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Florida Gulf Coast University less Dunk City, more methodical

TAMPA — As March grew more surreal, the figurative streets of Dunk City grew more congested.

By the time Florida Gulf Coast reached the Sweet 16 last spring, everyone from Naples to Nokomis wanted a plot in this 94-foot Fort Myers suburb. From bumper stickers to beverage coasters, Dunk City — hashtag optional — became ubiquitous. Even religious.

Matthew, Mark, Luke and Chase. What else could 6-foot-8 forward Chase Fieler do when an elderly female parishioner at Lubeck Community Baptist Church asked him to autograph her Bible? He signed it.

"That was something that meant a lot to me, on a book that important," he said.

Nine months later, some of the gloss has faded from the darlings of the 2013 NCAA Tournament, who visit USF tonight. The coach (Andy Enfield) bolted for USC, the dreadlocked top scorer (Sherwood Brown) graduated and a low-post force (Eric McKnight) remains suspended.

But Dunk City — a nickname bestowed upon the Eagles for their above-the-rim affinity — still buzzes like a miniature Krzyzewski-ville. Of the four home audiences of 4,000 or more in the program's 11-plus-year history, three have come this year.

The all-time record — 4,633 — was reached Nov. 23 against Ave Maria, an NAIA program. Applications this past fall increased 40 percent, athletic department spokesman Jason MacBain said.

"It's pretty much everywhere," Fieler said.

"If you go into any restaurant, they have coasters or something that has the schedule and 'Dunk City' written on it. … At other sports, you hear them talking about 'Welcome to Dunk City' when you're at, like, a soccer game."

To this point, fulfilling the hype generated by the burgeoning citizenry has been virtually impossible.

Under new coach (and former Kansas assistant) Joe Dooley, the Eagles (5-4) slowly are acclimating to a more methodical offensive style. USF guard Corey Allen characterizes their transition and on-ball defense as "weak."

Six of last year's nine top scorers are back, but McKnight is out for at least three more games, and junior guard Bernard Thompson (14.3 ppg last season) has been limited by a sprained ankle. They already have lost by double figures to FIU and Iona.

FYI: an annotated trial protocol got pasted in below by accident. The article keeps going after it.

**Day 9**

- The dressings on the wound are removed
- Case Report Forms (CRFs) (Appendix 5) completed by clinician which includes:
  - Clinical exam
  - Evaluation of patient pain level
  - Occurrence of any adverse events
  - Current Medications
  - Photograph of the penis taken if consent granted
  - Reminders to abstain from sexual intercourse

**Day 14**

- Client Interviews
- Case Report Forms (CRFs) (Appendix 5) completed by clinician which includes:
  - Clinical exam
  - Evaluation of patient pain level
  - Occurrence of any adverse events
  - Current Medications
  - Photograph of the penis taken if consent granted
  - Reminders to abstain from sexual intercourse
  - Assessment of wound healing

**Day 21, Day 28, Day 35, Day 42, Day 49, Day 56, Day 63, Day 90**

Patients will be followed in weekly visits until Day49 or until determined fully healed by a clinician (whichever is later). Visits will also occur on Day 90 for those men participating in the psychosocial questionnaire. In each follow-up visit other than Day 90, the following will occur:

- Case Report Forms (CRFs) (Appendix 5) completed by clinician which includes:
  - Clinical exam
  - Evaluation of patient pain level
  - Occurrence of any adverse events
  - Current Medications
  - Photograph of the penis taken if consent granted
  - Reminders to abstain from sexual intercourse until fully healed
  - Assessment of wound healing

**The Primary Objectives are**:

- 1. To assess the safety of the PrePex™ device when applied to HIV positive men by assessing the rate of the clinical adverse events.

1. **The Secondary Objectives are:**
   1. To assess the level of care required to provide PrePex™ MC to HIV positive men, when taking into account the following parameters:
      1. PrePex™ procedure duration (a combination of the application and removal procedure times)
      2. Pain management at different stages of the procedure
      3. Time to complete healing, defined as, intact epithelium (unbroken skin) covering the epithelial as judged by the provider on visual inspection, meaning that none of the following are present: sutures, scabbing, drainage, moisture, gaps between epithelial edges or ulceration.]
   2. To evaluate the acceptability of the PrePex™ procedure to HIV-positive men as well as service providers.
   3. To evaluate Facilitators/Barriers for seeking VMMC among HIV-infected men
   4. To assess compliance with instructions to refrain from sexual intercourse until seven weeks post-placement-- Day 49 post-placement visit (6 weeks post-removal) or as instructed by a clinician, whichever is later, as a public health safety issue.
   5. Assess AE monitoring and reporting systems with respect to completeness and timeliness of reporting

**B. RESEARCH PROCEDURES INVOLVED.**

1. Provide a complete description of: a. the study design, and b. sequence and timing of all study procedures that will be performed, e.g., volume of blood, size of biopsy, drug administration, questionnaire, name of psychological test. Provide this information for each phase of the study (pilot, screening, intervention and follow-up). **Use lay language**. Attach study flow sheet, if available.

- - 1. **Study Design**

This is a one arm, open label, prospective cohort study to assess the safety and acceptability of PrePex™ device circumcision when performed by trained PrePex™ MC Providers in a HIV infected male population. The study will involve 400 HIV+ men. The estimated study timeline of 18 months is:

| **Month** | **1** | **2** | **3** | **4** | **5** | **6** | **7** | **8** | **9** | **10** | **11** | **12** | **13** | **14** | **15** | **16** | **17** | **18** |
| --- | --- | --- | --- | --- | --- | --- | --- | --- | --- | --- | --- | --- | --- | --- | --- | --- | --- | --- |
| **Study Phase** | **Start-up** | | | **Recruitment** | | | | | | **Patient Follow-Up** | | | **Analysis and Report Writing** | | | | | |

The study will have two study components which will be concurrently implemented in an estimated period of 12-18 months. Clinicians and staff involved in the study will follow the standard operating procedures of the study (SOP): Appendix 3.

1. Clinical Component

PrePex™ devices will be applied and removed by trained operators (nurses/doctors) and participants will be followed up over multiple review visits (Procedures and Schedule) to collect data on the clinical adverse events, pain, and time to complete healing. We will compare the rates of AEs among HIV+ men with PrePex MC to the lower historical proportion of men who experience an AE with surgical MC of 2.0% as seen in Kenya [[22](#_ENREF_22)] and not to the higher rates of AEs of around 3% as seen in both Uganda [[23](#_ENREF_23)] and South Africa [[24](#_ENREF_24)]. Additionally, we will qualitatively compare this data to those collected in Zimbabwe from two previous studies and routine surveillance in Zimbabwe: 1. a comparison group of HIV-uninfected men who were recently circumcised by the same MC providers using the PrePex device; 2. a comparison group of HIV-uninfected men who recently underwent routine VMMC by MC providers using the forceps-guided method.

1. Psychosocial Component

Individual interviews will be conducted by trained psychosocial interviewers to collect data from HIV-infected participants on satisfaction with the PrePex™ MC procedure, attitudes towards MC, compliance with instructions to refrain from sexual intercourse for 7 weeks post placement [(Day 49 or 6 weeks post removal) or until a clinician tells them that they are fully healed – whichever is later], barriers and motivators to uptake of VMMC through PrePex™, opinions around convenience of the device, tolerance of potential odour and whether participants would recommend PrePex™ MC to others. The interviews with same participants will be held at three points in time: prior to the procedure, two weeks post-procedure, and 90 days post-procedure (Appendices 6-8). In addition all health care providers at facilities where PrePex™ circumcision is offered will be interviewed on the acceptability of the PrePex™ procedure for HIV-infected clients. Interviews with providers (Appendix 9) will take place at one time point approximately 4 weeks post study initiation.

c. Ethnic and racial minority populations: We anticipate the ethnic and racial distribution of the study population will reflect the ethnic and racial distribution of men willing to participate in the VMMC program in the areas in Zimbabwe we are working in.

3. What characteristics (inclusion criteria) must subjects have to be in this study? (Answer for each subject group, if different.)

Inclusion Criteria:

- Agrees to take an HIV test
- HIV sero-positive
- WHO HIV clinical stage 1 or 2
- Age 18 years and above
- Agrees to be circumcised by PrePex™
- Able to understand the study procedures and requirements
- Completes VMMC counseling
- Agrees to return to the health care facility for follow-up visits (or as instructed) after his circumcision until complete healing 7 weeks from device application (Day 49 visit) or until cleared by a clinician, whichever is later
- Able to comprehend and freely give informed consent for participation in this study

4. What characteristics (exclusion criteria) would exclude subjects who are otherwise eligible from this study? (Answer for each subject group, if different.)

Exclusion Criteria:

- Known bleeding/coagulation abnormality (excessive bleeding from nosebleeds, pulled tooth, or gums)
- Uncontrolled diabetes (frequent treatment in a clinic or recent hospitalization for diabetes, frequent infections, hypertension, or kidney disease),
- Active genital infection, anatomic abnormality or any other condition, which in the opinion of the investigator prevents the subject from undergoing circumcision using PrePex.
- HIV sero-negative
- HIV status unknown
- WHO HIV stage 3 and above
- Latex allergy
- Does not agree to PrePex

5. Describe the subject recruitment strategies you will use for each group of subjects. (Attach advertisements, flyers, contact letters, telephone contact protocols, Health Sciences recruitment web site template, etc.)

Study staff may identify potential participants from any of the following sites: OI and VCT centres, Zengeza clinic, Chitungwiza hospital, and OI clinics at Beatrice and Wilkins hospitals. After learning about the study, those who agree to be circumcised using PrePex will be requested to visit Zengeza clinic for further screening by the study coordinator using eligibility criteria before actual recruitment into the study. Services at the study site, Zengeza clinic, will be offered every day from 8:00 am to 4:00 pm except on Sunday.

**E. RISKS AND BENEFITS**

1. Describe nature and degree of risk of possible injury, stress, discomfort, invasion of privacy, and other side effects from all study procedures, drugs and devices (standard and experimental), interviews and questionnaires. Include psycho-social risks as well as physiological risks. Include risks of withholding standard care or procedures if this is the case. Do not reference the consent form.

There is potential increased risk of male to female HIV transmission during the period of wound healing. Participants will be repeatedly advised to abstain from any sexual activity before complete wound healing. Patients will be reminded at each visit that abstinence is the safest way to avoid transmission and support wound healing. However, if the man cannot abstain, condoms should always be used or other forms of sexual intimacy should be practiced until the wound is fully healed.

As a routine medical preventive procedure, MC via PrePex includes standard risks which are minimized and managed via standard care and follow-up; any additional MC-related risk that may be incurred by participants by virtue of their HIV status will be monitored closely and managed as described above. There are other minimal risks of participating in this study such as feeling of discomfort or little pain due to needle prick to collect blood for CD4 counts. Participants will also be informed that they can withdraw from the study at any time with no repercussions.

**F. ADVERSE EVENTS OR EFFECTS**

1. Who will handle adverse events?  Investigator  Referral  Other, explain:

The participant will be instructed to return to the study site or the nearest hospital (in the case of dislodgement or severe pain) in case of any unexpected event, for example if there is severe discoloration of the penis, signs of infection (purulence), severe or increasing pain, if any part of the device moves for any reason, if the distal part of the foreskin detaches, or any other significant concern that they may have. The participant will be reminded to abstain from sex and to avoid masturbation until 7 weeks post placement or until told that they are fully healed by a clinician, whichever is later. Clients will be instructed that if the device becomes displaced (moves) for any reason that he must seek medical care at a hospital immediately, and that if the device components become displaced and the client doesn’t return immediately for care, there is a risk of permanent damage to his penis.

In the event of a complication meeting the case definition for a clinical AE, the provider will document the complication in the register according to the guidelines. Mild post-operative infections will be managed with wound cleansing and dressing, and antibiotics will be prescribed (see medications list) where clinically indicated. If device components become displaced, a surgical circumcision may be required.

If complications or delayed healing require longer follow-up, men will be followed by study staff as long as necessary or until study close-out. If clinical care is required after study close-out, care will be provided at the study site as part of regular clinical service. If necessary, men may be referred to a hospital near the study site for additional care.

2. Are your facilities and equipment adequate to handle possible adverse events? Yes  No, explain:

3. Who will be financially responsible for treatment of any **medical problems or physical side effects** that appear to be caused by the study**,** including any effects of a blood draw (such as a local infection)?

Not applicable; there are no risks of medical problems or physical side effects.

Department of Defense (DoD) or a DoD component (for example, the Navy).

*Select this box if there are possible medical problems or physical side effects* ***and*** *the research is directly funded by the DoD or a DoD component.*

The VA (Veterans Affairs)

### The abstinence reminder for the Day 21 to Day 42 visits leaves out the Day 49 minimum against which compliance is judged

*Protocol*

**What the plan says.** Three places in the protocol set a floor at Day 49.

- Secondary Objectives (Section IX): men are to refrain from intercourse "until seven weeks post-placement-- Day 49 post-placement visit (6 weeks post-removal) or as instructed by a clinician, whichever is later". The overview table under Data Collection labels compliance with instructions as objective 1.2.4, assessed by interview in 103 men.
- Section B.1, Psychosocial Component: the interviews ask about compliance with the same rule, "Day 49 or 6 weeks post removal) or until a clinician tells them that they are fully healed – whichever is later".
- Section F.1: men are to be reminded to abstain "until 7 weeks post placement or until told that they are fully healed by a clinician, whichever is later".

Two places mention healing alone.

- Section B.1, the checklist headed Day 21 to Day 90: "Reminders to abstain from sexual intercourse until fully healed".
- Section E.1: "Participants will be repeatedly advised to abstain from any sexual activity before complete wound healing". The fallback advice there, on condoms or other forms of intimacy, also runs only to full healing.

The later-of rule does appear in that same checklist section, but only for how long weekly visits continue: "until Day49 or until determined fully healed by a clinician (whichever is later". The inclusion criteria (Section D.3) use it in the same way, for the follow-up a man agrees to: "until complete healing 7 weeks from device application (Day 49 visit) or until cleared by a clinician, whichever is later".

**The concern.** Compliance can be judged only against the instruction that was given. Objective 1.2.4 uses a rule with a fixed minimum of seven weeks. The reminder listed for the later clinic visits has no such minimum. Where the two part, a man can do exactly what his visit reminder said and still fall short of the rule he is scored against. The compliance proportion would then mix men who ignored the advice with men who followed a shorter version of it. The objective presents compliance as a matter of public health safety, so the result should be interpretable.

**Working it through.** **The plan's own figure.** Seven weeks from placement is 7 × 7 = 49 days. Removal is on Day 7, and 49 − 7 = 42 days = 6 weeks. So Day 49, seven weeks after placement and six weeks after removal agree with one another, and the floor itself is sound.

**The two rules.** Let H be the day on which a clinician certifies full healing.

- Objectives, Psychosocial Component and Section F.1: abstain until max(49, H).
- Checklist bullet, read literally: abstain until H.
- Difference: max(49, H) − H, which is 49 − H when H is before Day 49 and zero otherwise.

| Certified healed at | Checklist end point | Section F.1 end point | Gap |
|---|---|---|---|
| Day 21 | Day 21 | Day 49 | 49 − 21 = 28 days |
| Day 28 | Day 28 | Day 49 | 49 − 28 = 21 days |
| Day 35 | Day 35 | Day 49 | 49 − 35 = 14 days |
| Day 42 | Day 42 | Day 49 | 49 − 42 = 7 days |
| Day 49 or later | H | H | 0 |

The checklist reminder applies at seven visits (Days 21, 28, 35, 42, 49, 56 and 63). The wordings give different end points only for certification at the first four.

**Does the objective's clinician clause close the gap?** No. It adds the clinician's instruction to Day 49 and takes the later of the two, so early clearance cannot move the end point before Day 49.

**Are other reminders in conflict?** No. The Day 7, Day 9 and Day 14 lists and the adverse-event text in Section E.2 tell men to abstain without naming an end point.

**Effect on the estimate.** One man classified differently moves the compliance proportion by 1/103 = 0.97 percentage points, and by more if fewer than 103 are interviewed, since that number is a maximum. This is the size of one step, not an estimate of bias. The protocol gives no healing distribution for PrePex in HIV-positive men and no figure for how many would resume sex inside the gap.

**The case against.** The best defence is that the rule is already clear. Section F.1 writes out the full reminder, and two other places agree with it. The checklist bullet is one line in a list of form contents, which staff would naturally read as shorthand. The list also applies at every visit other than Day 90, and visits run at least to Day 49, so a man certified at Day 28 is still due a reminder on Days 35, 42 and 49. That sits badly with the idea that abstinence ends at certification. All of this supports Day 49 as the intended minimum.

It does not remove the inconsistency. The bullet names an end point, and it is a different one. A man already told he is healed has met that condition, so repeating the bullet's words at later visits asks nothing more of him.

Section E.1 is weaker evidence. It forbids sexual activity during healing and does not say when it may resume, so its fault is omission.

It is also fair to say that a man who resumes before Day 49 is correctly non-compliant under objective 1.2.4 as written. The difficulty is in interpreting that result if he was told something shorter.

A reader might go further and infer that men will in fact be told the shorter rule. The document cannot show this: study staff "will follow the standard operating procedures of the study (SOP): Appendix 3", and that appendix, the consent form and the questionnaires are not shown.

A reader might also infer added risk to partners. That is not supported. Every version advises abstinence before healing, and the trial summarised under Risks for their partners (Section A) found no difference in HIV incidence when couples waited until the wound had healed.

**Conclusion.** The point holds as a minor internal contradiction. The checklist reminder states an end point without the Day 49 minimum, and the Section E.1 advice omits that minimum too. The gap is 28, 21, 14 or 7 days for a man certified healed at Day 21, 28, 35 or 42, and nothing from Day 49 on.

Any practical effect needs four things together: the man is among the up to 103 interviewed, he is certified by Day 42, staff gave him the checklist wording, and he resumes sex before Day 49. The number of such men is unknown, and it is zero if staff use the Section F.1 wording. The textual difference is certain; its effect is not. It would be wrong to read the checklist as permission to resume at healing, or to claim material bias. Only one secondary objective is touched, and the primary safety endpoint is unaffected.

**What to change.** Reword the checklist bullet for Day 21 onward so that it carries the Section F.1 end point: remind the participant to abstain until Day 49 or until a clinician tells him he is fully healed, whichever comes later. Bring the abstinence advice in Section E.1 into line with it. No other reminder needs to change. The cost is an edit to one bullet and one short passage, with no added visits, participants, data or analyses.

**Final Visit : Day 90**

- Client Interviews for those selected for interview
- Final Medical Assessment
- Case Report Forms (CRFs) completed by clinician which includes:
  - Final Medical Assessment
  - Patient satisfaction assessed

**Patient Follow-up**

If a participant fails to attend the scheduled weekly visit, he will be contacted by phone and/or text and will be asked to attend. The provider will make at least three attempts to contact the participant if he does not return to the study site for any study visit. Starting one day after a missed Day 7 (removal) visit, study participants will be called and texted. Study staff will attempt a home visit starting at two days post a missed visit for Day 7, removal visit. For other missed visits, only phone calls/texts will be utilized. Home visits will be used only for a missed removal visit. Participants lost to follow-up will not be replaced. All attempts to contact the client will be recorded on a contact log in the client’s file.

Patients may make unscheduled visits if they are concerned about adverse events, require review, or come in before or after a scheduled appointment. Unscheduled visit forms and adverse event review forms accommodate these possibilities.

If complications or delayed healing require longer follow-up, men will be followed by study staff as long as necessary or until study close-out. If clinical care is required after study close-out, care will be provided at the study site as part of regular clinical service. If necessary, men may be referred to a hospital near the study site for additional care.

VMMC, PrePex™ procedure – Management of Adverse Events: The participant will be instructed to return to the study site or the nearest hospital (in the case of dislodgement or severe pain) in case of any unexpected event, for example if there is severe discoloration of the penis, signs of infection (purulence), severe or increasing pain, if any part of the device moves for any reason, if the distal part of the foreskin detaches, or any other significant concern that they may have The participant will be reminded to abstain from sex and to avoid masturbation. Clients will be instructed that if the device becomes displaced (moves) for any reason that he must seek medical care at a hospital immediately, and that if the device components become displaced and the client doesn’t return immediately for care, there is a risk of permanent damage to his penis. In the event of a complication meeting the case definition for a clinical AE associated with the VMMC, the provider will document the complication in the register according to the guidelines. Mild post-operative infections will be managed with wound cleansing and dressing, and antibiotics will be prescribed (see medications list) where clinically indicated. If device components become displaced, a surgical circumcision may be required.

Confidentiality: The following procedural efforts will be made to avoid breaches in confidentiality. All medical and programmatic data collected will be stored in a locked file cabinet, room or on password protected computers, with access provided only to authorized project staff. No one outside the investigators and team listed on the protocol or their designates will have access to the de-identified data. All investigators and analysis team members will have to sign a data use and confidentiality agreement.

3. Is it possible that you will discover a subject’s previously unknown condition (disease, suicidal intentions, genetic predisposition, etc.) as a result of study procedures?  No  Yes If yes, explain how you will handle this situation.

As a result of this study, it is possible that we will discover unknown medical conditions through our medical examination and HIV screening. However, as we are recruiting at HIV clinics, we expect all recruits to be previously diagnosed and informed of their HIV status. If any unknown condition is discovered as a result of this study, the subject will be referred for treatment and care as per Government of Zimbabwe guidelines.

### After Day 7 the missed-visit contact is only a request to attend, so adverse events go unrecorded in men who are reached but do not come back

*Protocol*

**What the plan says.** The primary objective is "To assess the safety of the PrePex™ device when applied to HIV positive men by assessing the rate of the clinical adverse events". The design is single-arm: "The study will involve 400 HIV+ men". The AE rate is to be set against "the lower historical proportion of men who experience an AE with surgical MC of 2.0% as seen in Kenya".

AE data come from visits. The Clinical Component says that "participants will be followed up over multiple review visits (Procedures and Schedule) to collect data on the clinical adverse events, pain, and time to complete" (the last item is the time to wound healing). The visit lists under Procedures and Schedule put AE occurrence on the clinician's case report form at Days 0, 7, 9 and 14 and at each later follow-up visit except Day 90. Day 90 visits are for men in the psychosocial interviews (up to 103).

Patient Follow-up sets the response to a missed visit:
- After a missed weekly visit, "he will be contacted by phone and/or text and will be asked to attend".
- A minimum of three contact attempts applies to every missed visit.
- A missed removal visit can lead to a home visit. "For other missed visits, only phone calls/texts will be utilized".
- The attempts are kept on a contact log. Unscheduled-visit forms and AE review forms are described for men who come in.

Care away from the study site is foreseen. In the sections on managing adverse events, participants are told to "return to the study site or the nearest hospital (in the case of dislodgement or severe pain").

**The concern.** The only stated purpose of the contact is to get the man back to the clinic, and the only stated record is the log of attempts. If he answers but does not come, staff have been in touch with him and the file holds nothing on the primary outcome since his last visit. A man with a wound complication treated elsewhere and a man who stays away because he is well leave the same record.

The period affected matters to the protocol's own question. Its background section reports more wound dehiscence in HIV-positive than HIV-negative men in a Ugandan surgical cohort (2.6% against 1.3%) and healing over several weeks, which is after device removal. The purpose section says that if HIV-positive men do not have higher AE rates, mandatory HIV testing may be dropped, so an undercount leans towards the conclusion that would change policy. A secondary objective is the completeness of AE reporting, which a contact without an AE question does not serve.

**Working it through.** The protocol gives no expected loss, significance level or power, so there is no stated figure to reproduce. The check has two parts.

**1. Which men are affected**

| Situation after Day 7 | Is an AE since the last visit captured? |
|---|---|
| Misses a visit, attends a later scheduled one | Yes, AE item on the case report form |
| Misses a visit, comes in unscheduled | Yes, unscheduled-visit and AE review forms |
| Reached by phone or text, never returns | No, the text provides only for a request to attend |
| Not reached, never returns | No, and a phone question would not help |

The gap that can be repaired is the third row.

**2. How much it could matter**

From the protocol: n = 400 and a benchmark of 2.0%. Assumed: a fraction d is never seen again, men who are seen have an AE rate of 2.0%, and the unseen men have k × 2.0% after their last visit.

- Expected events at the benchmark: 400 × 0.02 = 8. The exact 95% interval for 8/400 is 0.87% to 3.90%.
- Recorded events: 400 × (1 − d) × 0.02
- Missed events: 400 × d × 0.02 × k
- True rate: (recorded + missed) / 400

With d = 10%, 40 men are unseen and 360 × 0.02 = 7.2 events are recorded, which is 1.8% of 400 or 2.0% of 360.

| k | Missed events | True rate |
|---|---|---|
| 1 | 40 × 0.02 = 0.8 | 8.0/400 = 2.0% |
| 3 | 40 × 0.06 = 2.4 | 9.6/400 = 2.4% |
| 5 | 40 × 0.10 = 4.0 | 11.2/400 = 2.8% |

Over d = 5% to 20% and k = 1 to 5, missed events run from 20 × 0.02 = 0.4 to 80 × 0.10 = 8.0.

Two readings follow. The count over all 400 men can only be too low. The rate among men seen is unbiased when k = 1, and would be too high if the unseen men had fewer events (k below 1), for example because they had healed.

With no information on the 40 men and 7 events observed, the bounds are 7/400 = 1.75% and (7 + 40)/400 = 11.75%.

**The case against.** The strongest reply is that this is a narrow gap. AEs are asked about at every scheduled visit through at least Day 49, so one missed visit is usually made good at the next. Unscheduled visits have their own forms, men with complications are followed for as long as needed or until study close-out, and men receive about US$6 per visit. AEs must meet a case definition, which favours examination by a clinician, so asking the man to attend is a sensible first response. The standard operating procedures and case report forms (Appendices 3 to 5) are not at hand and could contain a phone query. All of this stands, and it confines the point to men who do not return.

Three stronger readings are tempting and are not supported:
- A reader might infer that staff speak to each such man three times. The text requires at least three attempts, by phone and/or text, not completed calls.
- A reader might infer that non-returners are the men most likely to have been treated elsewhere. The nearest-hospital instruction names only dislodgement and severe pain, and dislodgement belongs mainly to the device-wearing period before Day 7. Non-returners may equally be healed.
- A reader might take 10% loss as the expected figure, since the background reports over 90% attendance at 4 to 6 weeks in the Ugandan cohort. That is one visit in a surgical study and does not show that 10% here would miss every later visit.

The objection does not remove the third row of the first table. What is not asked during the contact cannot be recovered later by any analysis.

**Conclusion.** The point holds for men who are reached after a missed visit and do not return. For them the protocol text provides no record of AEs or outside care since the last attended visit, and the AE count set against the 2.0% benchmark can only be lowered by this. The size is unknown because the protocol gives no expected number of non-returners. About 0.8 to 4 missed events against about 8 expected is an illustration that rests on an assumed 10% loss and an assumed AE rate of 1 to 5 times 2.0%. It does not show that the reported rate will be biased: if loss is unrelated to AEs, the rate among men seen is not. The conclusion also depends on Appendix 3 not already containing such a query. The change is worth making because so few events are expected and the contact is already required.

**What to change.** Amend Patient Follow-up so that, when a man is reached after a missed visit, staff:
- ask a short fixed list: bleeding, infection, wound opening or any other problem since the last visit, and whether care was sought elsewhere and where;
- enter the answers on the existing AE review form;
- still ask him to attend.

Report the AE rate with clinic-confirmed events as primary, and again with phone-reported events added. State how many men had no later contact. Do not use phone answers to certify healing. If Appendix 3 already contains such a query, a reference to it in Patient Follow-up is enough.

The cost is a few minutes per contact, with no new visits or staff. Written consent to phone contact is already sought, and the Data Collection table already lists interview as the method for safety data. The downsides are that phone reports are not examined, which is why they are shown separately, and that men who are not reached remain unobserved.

"The offense has changed a little bit where we have a little bit more structure," Fieler said.

"Instead of pulling it out every time we don't score a layup off a fastbreak and just setting ball screens, we have a little bit more structure … of running an offense and trying to work for a really good shot rather than the freestyle we kind of did last year."

But when things start clicking, the components are in place for another potential excursion into mid March. Fieler (14.1 ppg, 6.2 rpg) remains solid, and junior Brett Comer (13.8 ppg), who assisted on 66 of FGCU's 148 dunks last year, still runs the floor as well as any point guard in Division I.

"I've started to see in their last few games they're playing together," USF coach Stan Heath said.

"They're playing more where they're running some of the offensive sets Joe brought in from Kansas, but you also see the uptempo style that they've had over the past years."

Which is to say, Dunk City hasn't gone to seed just yet.

Odds are, Thompson (13.6 ppg) will get healthier, McKnight will get eligible and role players such as 6-9 junior Filip Cvjeticanin (20-for-40 from 3-point range) will get more comfortable. Then, another shining moment could be one hot streak away.

"They've got a lot of experience and good players back from that team from last year," Heath said. "They haven't totally gotten it all back together yet, but I'm not so sure they won't have it (tonight) against us."

Florida Gulf Coast University less Dunk City, more methodical 12/16/13 [Last modified: Tuesday, December 17, 2013 12:25am]
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